Dance the night away at HELP of Beaufort fundraiser

When HELP of Beaufort's pantry was becoming bare, Debbie Marcil, board member and fundraiser chairwoman, suggested holding a dance and an auction to help fund the relief agency formed by area churches.

"There are not many places to dance in Beaufort," Marcil said. "We thought this would be really neat to have a dance with music from the 1950s, as well as the music of today. We want to have all ages participate and have a good time while they are helping out a good cause."

From 8 to 10:30 p.m. May 5, the public is invited to don a costume from their favorite music era and dance the night away at the "Happy Days for HELP -- Dancing through the Decades" fundraiser at The Arsenal, 713 Craven St., Beaufort. Silent and live auctions begin at 6 p.m. Food, beer and wine will be served from six area restaurants. Music will be provided by Steve Curless, who is HELP's president as well as the owner of and talent for "Ramblin' Coastal DJ and Karaoke."

The dance and auctions are the group's major fundraising event this year.

Among the auction items are sharing a meal with four of your friends and Beaufort Mayor Billy Keyserling, Beaufort City Councilwoman Donnie Beer and state Rep. Shannon Erickson R-Beaufort.

The economic climate has forced HELP volunteers to look to a larger fundraiser than the previous silent auction and fish fry.

HELP is supported by area churches, grants, the United Way and donations.

In 2011, HELP's almost 90 volunteers served more than 9,000 people.

"The need is so great," said Catherine Pardue, who is in charge of marketing for HELP.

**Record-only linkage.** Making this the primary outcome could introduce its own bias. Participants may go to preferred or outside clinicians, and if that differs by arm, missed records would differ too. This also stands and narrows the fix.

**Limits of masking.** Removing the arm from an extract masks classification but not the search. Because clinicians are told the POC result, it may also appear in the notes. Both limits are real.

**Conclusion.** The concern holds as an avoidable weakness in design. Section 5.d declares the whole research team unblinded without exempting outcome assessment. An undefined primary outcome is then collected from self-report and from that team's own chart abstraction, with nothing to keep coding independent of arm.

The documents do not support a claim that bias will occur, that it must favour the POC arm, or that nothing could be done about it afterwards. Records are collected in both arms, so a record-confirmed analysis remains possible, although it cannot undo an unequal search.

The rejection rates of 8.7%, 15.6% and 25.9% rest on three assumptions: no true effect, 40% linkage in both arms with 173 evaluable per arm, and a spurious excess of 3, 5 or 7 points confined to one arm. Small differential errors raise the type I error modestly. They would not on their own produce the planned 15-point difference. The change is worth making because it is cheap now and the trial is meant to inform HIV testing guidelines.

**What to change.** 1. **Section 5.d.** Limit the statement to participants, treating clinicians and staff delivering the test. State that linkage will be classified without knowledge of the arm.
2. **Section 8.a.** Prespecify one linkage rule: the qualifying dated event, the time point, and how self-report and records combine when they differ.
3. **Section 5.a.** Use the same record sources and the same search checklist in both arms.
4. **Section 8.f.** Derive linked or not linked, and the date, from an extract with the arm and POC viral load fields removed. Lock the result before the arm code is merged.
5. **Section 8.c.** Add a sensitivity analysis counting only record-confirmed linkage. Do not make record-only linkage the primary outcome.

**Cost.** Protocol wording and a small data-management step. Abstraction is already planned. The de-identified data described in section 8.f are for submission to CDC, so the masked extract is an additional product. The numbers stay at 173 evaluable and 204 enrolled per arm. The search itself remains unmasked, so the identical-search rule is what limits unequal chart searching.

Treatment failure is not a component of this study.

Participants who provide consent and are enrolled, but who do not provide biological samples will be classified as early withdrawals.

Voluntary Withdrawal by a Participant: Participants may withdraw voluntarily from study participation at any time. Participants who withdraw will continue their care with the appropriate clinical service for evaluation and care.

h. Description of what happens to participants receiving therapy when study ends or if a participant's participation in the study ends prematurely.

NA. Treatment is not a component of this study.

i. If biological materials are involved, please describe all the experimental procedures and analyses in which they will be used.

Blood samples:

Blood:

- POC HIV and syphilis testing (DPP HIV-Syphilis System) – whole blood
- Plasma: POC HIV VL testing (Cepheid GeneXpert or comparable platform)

"HELP has been in Beaufort for so long and we were somewhat surprised that a lot of people aren't familiar with our services," Pardue said. "Hopefully through advertising the fundraiser and getting out in the community, we are helping to bring awareness to the needs and our services."

The 39-year-old organization helps people in two ways. At the HELP House at 1910 Baggett St., Beaufort, people may receive emergency services of food, clothing, medical assistance, rent and utilities. The nonprofit group's second division, HELP Mobile Meals, delivers food prepared by Beaufort Memorial Hospital's cafeteria to ill or disabled people.

On April 28, HELP was among the hosts of an "Everybody Counts" event during which those in need, including the homeless, received referrals, clothing, haircuts, hygiene packets and health screenings aboard Beaufort Memorial Hospital's Mobile Wellness Van.

HELP's role in serving the homeless is crucial, according to Fred Leyda, Beaufort County Alliance for Human Services facilitator.

"HELP of Beaufort has become almost our first line of defense in helping to connect folks to resources," Leyda said. "Preliminary numbers look like we documented about 28 homeless people at Saturday's event."